Avalara MyLodgeTax > Blog > State and Local News > New Orleans puts new short-term rental permits on hold in response to ruling

New Orleans puts new short-term rental permits on hold in response to ruling

  • Sep 6, 2022 | Jennifer Sokolowsky

New Orleans, LA

The New Orleans City Council has placed new short-term rental applications in residential areas on hold for six months. The move comes in response to a federal appeals court decision that the city’s vacation rental law discriminates against out-of-town owners.

New Orleans’ short-term rental ordinance, which went into effect in 2019, requires vacation rental hosts in residential neighborhoods to have a “homestead exemption,” meaning that they live there and claim the property as their primary residence in order to qualify for a short-term rental license.

A group of short-term rental owners sued the city over the law, and a three-judge panel of the 5th U.S. Circuit Court of Appeals in New Orleans ruled on August 22 that the city’s regulations violate the commerce clause of the U.S. Constitution. The ruling didn’t strike the law down. However, it did allow plaintiffs in the case to request that portions of the ordinance be nullified by a district judge.

Under the City Council’s latest action, existing permits and those pending approval will remain valid through March 1. The council plans to draft a new law by then that complies with the ruling.

On August 29, an out-of-state plaintiff filed a new lawsuit asking for a temporary restraining order against the current permit process.

“They have been told by the court these things violate people's civil rights, constitutional rights, and they're seeking to continue doing them,” said lawyer Dawn Wheelahan, who filed the lawsuit on behalf of Denver resident Kurt Klebe.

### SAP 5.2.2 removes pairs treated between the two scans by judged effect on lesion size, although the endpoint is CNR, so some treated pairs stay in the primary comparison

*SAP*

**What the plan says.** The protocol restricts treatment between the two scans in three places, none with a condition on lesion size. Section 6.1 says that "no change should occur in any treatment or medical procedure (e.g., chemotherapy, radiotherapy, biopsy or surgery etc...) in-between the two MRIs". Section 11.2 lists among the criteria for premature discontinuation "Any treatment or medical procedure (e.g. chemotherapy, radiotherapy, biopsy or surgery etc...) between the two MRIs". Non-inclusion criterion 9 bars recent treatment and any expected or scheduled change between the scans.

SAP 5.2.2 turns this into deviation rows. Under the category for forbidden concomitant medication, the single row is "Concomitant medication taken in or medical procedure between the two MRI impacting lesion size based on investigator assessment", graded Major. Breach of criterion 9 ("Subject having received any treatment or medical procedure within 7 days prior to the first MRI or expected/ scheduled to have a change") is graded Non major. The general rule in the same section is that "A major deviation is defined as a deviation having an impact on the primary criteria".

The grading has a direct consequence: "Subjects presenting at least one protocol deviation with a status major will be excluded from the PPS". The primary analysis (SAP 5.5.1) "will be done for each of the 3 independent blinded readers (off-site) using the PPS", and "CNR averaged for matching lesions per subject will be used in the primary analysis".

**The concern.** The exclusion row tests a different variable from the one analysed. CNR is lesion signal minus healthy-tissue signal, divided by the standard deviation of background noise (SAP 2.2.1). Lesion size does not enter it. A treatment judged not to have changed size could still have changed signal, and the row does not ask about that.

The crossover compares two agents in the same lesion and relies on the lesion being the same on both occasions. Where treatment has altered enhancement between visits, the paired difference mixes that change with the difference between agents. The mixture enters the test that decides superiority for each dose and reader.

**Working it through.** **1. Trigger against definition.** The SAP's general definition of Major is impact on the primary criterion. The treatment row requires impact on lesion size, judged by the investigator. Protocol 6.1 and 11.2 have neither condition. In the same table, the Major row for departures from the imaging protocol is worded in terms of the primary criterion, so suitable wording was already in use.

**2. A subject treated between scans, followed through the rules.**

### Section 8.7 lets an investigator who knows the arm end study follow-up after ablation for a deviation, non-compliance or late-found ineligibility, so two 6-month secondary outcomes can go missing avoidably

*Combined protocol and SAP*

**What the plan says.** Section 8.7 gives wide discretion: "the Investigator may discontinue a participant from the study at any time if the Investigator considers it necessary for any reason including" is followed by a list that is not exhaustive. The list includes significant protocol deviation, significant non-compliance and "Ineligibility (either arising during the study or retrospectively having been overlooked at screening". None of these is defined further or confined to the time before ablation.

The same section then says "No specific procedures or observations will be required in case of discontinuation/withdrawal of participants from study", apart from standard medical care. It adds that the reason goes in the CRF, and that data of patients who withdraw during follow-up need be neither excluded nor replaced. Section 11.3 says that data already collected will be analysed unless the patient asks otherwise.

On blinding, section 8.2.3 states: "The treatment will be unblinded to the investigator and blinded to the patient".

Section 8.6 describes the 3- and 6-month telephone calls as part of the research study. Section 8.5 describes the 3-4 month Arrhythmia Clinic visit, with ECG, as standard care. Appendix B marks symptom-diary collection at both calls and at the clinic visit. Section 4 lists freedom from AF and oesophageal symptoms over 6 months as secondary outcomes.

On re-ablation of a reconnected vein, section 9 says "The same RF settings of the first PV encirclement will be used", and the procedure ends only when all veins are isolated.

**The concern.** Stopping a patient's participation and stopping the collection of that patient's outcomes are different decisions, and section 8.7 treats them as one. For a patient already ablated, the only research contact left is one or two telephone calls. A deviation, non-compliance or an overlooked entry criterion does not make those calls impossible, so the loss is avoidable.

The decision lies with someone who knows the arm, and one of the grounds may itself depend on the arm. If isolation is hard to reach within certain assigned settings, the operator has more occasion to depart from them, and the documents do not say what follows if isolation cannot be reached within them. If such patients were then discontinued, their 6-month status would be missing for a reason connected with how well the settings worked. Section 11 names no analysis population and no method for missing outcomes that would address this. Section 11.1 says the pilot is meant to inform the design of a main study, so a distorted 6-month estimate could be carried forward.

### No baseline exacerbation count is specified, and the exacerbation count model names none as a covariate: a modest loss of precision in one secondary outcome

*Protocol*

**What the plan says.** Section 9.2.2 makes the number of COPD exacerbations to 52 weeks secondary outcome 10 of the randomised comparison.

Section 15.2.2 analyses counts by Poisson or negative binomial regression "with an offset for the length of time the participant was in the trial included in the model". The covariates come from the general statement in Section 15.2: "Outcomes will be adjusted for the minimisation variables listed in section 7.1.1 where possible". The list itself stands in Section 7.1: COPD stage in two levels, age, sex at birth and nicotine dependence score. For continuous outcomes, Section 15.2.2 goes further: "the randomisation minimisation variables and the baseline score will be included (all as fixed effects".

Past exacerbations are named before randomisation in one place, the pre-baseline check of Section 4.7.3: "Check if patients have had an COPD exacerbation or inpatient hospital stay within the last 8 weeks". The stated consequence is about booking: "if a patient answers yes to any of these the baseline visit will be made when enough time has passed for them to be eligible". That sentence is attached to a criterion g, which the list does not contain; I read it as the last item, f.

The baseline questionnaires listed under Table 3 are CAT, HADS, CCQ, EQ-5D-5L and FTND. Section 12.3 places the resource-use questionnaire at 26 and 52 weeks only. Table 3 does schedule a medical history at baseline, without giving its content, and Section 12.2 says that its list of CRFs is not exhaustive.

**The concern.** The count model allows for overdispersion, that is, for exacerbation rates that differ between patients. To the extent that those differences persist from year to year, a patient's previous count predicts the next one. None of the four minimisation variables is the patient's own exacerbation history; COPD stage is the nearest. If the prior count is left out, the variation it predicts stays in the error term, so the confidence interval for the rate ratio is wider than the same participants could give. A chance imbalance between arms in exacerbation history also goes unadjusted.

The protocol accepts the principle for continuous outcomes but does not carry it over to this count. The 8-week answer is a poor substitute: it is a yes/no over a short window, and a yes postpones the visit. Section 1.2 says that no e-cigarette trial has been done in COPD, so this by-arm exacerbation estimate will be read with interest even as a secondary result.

Under New Orleans’ law, vacation rentals are prohibited in residential areas of the Garden District as well as in most of the French Quarter, and they may take up no more than 25% of commercial or mixed-use property. The City Council has also outlawed vacation rentals in newly permitted fourplexes.

The rules are designed to address an influx of short-term rentals in residential areas and a lack of affordable housing. The city recently announced plans to step up enforcement of the city’s vacation rental law in the face of public criticism.

Short-term rental hosts in New Orleans are also required to register and file lodging tax returns with city and state tax authorities. Vacation rentals are subject to lodging taxes that include Louisiana state sales tax and several city taxes, including sales tax, a short-term rental occupancy fee, occupancy privilege tax, and a short-term rental equalization occupancy tax.

Airbnb collects both city and state taxes on behalf of its hosts. Vrbo also collects city taxes for hosts in New Orleans, but does not collect Louisiana state taxes. Hosts are required to collect and pay taxes that are not collected by their platform, and they must register and file lodging tax returns even if taxes are being collected on their behalf.

MyLodgeTax can help short-term rental hosts in New Orleans simplify and automate lodging tax compliance. See our Louisiana Vacation Rental Tax Guide for more on short-term rental taxes in the state. If you have tax questions related to properties in New Orleans, drop us a line and we’ll get back to you with answers.

Lodging tax rates, rules, and regulations change frequently. Although we hope you'll find this information helpful, this blog is for informational purposes only and does not provide legal or tax advice.
Avalara Author
Jennifer Sokolowsky
Avalara Author Jennifer Sokolowsky
Jennifer Sokolowsky writes about tax, legal, and tech topics. She has an extensive international background in journalism and marketing, including work with The Seattle Times, The Prague Post, Avvo, and Marriott.
Avalara logo featuring a globe surrounded by colorful lines and swirls

Learn more about LA lodging tax rules